Thursday, July 30, 2015

A yawning gap

Astral Weeks confounded many upon its release. There is no better evidence of this than where the album topped out on the U.K. album charts: #140. No, that extra zero is not a typo. Yes, 140 on the album charts is blushingly low.

Some context: Today, the bottom quarter or so of the Billboard 200 is generally reserved for well-curated greatest hits packages, the original soundtracks to blockbuster films, and those classic albums with enduring cross-generational appeal. For example, at #140 in this week's Billboard charts is the two-year-old soundtrack to the movie Frozen. It's three spots below Michael Jackson's Bad (release date: Aug. 31, 1987) and 10 spots above AC/DC's Back in Black (which turned 35 this past July). This area of the charts is like interstellar space, a cosmic vastness well beyond the starry influence of those artists and albums nestled in the top 10.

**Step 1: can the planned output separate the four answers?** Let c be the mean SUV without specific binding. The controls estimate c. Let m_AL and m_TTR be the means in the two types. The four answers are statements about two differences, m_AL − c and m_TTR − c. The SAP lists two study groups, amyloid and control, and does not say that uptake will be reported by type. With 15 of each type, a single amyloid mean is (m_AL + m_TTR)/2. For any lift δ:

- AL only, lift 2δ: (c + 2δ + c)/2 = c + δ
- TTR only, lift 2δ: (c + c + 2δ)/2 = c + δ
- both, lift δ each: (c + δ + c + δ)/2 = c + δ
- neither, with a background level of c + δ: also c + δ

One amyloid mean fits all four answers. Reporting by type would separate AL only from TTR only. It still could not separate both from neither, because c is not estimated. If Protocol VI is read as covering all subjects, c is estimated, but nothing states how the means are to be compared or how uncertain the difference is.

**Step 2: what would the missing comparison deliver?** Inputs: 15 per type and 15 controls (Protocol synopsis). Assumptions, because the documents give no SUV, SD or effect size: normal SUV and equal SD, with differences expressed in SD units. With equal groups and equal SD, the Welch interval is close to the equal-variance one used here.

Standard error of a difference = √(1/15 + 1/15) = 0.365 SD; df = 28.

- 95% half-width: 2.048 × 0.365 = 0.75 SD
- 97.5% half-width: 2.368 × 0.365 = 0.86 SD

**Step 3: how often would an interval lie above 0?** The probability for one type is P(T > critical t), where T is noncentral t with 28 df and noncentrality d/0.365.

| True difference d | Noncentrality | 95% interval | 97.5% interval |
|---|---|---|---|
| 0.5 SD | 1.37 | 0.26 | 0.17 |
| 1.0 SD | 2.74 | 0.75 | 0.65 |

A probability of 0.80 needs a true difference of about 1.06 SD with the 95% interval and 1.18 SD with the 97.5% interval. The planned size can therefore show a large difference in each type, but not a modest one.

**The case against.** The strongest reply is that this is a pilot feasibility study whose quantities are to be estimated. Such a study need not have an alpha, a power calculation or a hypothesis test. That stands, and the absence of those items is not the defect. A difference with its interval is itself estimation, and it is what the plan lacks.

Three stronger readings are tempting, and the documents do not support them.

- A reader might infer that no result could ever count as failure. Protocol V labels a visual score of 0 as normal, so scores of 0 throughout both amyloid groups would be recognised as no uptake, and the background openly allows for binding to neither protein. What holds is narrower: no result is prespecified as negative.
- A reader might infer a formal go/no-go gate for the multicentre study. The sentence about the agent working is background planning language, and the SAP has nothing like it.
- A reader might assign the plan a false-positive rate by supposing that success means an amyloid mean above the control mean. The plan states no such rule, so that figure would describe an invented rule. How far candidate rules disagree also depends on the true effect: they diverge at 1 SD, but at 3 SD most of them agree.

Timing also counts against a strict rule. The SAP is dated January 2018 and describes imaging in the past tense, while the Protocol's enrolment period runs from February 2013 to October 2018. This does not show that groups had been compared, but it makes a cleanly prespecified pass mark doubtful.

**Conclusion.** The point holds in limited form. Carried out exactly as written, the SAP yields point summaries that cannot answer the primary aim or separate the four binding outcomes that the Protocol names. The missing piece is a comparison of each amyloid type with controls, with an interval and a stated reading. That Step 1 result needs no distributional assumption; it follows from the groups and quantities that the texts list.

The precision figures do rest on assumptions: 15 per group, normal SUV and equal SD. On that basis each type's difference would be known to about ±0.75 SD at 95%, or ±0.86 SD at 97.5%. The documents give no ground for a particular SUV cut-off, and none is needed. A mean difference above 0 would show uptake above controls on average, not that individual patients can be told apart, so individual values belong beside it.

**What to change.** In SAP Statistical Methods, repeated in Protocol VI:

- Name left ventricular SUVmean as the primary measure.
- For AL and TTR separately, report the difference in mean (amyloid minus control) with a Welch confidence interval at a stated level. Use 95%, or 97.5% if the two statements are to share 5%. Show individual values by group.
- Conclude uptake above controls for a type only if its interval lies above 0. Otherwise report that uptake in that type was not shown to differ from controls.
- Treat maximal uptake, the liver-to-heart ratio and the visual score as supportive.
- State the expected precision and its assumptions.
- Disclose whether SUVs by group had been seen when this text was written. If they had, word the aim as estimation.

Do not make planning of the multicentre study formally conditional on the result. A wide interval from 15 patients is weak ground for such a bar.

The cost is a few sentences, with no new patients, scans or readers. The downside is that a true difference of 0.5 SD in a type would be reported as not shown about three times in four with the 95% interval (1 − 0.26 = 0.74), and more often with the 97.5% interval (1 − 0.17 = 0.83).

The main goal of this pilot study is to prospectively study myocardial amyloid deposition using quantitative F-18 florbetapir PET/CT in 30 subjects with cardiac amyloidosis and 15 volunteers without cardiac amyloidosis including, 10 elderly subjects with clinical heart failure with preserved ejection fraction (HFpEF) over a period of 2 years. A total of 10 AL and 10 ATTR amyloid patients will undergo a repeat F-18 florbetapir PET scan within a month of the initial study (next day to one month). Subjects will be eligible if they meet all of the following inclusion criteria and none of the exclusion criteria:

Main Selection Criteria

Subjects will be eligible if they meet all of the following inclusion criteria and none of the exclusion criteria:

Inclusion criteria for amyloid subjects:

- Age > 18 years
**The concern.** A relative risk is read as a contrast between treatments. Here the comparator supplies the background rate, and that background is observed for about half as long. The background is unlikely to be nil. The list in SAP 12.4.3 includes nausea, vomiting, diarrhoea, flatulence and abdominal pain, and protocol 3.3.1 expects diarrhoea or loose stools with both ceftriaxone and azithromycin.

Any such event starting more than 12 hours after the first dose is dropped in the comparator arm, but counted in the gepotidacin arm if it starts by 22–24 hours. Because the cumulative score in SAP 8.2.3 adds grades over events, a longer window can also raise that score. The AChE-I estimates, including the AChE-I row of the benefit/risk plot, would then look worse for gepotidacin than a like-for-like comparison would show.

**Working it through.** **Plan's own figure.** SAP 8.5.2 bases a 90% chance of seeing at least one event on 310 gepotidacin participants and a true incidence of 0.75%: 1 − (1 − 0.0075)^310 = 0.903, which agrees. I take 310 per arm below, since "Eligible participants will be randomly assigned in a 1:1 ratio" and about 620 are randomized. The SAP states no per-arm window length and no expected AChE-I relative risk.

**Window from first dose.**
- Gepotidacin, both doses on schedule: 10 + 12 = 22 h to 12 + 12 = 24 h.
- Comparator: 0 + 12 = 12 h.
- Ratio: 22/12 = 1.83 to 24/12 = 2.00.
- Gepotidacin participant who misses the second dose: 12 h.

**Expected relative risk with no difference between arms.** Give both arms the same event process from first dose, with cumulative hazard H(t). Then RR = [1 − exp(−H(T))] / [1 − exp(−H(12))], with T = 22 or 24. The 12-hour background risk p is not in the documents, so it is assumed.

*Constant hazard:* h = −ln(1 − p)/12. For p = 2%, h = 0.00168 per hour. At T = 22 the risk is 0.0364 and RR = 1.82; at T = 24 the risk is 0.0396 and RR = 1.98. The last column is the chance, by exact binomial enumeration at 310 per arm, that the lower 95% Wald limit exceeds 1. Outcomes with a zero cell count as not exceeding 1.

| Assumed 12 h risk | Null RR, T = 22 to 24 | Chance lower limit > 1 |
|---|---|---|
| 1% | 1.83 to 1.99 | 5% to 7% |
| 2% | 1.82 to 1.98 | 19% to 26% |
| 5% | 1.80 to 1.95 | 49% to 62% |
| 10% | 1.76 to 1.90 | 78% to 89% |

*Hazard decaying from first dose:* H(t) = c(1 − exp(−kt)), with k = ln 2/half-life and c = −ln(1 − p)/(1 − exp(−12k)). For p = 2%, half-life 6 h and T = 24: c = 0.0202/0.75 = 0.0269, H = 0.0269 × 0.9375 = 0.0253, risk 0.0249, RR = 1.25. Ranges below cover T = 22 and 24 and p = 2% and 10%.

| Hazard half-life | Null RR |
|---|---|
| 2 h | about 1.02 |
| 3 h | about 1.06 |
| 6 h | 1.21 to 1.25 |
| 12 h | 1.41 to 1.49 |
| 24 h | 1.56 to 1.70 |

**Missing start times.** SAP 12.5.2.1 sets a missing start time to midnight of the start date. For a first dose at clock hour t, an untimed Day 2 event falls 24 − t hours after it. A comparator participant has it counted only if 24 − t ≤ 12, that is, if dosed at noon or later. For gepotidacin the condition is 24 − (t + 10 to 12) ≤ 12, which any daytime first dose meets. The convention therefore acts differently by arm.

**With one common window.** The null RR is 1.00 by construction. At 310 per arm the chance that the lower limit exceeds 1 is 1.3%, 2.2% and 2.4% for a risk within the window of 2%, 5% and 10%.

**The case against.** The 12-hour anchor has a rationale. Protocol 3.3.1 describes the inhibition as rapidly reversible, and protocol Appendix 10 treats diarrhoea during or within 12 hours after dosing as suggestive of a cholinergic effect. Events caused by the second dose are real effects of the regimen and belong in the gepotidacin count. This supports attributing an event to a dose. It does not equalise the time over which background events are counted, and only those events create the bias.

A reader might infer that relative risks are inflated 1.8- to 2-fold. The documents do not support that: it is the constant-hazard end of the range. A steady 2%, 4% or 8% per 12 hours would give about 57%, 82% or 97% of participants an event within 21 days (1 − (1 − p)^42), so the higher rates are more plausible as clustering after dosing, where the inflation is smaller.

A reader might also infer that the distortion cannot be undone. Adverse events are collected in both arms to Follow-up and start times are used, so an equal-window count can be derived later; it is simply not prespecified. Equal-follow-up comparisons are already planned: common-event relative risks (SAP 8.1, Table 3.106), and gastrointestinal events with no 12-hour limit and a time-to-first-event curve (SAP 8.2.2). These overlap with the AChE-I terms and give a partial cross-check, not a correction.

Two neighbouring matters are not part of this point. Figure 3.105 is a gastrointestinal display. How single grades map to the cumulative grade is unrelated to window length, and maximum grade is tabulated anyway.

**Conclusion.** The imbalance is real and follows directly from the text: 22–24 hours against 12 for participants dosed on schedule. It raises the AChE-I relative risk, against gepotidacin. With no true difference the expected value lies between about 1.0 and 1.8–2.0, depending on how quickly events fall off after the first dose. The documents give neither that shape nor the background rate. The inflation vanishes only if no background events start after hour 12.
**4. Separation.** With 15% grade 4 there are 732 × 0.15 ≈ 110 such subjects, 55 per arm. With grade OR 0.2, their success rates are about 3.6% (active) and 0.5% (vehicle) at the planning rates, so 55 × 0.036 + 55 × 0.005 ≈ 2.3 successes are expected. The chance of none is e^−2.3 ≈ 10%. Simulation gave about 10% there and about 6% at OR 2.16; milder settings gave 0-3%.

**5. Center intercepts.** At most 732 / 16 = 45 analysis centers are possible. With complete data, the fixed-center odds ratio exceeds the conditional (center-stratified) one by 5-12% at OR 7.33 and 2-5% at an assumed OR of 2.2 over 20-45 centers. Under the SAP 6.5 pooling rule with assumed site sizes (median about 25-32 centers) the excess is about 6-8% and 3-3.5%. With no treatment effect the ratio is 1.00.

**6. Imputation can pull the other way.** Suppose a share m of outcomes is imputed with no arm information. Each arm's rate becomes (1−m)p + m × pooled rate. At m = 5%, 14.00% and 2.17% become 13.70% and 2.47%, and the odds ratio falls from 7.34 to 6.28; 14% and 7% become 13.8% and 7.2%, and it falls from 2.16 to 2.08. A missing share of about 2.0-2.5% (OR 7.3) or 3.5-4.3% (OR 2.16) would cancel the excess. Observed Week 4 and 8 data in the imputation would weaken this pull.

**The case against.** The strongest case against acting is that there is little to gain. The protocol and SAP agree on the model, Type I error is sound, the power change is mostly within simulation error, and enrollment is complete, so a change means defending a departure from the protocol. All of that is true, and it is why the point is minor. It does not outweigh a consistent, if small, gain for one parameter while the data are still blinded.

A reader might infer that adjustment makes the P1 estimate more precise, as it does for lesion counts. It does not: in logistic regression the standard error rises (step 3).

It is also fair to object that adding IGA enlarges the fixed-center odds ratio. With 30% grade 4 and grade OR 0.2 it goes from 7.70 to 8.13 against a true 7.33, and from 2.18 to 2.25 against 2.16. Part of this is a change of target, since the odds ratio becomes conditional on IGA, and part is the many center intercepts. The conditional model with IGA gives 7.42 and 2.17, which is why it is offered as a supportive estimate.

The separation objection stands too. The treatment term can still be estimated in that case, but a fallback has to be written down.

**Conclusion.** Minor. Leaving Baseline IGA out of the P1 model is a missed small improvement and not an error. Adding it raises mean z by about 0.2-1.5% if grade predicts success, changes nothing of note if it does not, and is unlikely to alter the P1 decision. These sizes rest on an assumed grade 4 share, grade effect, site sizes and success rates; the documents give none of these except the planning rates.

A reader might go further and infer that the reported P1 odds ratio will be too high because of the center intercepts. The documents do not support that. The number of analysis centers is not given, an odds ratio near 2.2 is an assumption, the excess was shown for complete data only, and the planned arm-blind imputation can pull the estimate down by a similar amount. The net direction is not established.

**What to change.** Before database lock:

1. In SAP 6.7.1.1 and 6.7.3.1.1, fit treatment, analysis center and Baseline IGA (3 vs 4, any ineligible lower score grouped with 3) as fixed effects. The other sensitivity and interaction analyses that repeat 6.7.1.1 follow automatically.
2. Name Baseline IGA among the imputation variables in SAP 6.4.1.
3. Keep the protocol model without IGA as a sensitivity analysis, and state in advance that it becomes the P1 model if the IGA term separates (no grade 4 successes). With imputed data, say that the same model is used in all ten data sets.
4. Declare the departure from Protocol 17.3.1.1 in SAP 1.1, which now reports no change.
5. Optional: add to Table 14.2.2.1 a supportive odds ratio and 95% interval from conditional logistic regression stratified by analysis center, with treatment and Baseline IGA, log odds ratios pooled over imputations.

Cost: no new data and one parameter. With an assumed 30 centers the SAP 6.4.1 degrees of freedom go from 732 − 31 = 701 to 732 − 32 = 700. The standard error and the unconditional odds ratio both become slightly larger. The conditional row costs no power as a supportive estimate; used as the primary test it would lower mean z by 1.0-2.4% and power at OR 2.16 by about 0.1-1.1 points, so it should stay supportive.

And so I've long wondered ... Is Astral Weeks's yawning gap between critical acclaim and pure units moved (33 years passed before it went Gold) wider than any other iconic album's?

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